I left our fearless leaders last, but only because they deserve special mention. They made an awesome team, and set a tone within the work party that helped everybody on the team have a great time.  Justin was our fearless leader. He walked with a sprightly stride, and radiated the joie de vivre. Particularly, Justin was able to maintain qualities of a leader, such as not forming favorites within the group, and spent time interacting with each and every of the work party members. He behaved like he truly enjoyed what he was doing, which was infectious among the worker bees. Dave was a thru-hiker veteran, trail named Spatula, a bit more quiet personality, but also manifesting excellent leader skills. I loved interacting with Dave.

Several items need to be mentioned. The weather was perfect, but forest fires in the Northwest caused much haziness in the atmosphere, and leading to blood-red moons every night. The dew was quite heavy each morning. Besides my trips with a gourmet chef (John Pribyl), I have never eaten so well on a backpack trip. Superb planning by Dave and the assistance of the horse team allowed that to happen. Finally, my shoes died. I was personally attached to those shoes! They were the first shoes I had ever hiked in with which I had not gotten a blister after a multi-day hike. They took me around Rainier twice on the Wonderland Trail, and many, many other places. I had quit using them for hiking in the last few years, going to Alta shoes (light-weight hiking shoes), but needed them for WTA work parties. Thankfully, I had already purchased an exact second pair, fearing that they would some day die. They died. I noticed that the soles were coming off of both shoes the first day in. Several days later, I took precautionary measures by duct-taping the soles in a circumferential fashion to the boots. That partially helped, but by the time of the hike out, the soles were barely attached to the upper portion of the shoe. The padding of the shoe entirely decomposed, offering no cushion to the terra firma. I acquired my first (but small, non-painful) blister in many years. The shoes were in such pitiful condition, that I threw them away at the tail-head.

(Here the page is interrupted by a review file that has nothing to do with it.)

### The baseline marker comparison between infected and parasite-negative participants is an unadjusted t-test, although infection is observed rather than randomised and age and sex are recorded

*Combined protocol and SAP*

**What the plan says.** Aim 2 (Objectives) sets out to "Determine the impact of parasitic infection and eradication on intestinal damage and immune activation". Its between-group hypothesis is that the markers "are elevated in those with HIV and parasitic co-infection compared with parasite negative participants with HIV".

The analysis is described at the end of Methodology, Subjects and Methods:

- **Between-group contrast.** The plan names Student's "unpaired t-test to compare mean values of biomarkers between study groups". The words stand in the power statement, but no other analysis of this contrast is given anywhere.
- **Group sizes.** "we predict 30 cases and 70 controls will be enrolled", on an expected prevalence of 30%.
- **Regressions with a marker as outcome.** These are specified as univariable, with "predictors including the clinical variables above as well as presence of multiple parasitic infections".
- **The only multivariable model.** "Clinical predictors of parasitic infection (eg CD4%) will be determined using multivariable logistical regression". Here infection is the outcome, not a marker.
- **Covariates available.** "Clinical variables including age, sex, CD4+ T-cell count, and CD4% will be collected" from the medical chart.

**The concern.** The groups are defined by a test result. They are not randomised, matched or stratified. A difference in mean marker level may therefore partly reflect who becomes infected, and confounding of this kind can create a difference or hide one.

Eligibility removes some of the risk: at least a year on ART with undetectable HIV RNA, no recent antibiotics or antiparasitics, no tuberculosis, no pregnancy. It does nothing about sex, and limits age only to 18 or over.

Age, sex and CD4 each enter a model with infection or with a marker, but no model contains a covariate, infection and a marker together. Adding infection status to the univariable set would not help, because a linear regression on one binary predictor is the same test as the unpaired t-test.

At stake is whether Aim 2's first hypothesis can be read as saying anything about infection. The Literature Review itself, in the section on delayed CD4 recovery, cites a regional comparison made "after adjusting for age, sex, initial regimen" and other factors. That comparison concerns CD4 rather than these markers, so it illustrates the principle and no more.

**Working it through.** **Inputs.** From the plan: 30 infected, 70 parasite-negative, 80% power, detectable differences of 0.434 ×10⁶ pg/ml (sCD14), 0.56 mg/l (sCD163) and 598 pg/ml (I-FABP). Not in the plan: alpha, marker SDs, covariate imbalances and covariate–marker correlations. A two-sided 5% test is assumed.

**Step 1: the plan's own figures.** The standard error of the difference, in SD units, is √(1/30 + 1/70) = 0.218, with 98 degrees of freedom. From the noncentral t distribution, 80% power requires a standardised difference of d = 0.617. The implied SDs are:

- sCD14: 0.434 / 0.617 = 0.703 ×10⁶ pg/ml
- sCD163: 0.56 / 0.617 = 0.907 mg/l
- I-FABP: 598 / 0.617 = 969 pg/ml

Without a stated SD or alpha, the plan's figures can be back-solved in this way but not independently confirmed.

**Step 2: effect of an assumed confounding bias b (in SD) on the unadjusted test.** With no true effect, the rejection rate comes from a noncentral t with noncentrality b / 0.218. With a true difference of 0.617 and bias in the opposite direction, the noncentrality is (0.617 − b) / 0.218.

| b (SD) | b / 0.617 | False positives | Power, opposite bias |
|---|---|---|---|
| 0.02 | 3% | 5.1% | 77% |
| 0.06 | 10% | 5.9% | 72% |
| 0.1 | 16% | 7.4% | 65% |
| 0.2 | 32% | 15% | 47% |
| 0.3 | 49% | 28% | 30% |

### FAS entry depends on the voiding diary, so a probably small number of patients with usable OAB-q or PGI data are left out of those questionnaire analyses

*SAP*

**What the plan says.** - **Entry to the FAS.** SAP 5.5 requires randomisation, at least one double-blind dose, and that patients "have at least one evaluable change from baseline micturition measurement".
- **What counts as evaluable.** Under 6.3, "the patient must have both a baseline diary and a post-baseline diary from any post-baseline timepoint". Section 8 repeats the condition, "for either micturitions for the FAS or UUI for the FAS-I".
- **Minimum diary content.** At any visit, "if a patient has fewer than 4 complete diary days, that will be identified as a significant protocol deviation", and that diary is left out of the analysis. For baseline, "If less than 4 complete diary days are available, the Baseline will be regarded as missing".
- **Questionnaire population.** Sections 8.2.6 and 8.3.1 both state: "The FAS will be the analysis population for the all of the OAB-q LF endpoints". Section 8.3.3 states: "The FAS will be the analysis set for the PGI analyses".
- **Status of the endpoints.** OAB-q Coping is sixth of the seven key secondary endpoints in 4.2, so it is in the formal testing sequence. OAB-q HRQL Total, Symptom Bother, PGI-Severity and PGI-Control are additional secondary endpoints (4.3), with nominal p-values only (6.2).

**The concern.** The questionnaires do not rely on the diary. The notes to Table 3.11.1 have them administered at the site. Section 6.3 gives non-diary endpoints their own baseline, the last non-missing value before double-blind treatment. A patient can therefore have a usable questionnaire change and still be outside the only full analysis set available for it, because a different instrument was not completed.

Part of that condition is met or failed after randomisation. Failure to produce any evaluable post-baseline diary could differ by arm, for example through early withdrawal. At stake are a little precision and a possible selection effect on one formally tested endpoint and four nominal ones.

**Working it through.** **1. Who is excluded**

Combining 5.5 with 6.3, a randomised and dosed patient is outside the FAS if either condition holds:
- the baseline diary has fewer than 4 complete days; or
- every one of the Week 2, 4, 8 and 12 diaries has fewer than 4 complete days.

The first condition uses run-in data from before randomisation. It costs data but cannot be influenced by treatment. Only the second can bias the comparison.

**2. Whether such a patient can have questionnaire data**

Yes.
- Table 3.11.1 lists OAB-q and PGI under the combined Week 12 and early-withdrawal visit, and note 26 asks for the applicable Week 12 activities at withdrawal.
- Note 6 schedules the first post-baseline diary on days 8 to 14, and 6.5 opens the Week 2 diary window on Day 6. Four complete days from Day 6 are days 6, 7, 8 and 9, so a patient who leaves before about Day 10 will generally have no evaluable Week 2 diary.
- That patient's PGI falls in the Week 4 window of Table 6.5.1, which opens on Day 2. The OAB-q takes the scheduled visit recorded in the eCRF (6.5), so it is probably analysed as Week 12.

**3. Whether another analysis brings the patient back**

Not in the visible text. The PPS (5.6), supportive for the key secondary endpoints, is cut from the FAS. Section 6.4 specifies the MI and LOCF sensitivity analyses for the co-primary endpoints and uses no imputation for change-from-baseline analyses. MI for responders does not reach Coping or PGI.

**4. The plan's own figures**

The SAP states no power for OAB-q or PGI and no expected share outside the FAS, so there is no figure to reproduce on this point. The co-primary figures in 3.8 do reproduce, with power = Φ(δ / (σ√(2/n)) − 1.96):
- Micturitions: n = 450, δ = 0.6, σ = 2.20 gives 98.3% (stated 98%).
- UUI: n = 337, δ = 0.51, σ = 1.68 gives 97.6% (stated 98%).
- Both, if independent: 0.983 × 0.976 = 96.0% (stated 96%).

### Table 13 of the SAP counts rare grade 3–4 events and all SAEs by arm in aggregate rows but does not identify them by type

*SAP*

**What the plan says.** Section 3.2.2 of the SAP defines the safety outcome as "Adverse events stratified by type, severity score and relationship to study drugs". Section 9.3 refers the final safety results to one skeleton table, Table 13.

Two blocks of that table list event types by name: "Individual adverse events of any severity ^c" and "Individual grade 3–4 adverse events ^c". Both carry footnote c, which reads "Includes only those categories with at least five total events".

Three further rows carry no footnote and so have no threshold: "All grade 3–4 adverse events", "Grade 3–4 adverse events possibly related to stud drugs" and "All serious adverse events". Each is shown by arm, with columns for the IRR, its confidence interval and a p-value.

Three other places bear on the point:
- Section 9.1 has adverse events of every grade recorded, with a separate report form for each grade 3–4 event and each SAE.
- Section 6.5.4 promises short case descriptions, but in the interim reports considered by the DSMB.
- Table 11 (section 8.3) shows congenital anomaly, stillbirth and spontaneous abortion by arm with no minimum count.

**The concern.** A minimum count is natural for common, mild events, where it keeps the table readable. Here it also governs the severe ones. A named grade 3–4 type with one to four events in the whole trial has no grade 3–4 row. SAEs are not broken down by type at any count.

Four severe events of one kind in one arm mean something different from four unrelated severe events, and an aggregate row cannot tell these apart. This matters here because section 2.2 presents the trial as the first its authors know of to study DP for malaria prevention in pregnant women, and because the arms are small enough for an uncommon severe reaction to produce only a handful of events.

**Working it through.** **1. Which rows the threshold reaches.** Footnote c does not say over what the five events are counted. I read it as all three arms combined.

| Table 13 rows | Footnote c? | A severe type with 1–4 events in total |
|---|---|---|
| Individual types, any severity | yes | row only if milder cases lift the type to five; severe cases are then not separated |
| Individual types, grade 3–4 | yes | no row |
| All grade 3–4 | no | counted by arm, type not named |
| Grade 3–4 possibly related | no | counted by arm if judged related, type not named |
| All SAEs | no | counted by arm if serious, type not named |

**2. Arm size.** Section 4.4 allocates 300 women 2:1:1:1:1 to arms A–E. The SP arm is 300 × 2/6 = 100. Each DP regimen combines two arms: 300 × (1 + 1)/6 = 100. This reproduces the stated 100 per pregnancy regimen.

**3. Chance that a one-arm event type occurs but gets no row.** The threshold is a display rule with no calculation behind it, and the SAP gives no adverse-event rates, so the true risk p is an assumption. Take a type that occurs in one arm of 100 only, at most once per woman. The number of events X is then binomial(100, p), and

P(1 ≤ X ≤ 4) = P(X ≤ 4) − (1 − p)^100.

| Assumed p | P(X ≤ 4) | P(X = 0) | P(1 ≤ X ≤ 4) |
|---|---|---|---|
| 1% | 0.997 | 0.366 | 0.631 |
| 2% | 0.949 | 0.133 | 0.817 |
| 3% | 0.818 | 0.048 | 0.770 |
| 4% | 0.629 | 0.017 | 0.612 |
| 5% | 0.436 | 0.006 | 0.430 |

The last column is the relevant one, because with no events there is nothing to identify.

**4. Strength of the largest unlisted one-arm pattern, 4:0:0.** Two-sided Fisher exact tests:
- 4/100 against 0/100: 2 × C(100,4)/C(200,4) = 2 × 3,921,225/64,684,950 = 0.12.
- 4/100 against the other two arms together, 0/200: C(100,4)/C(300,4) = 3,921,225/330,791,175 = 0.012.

In the drive home, I had to make a stop at Scale Burgers in Elbe. Cora, the owner, was my cancer patient many moons ago, and over 25 years later, remained free of cancer. She came out to have a long chat with me. It’s hard to believe that Cora is in her mid-eighties and still kicking strong. The hamburger was also quite awesome. 

As I finish writing this post, I finish the last of five “Tristan und Isolde”s that I have serially listened to. The opera ends with the Liebestod, an extremely demanding soprano solo forced on poor Isolde at the end of five hours of intense singing. I mention this, in that the opera ends sadly, but the trail work also has a sad ending, in that good-bye’s need to be said, and a new set of circumstances need to be engaged. Many are returning back to work. Justin and Dave, after a week of rest, must prepare for yet another work party in the Mt. Adams area, and I must seriously make a decision about whether I should thru-hike the PCT next year. My leaning is in the strong affirmative, though I hate the thought of leaving my wife for 5-6 months, and staying dirty for that length of time. I’m used to sterile operating suites that had no hint of dust. I fear river crossings. But, I love God’s great earth, and share with Bilbo and Frodo the reluctant joy of an epic adventure. 

The cooking tent
A hazy sky from forest fires
Geriatric boots, ready to die
Some of the 21 Check steps that we installed
God’s beautiful world, created for our delight
Looking down from the PCT on the lake by which we were camped
The camp. Sterling rests his knee.
Beverly and Jacob take pride in a proto-typical check step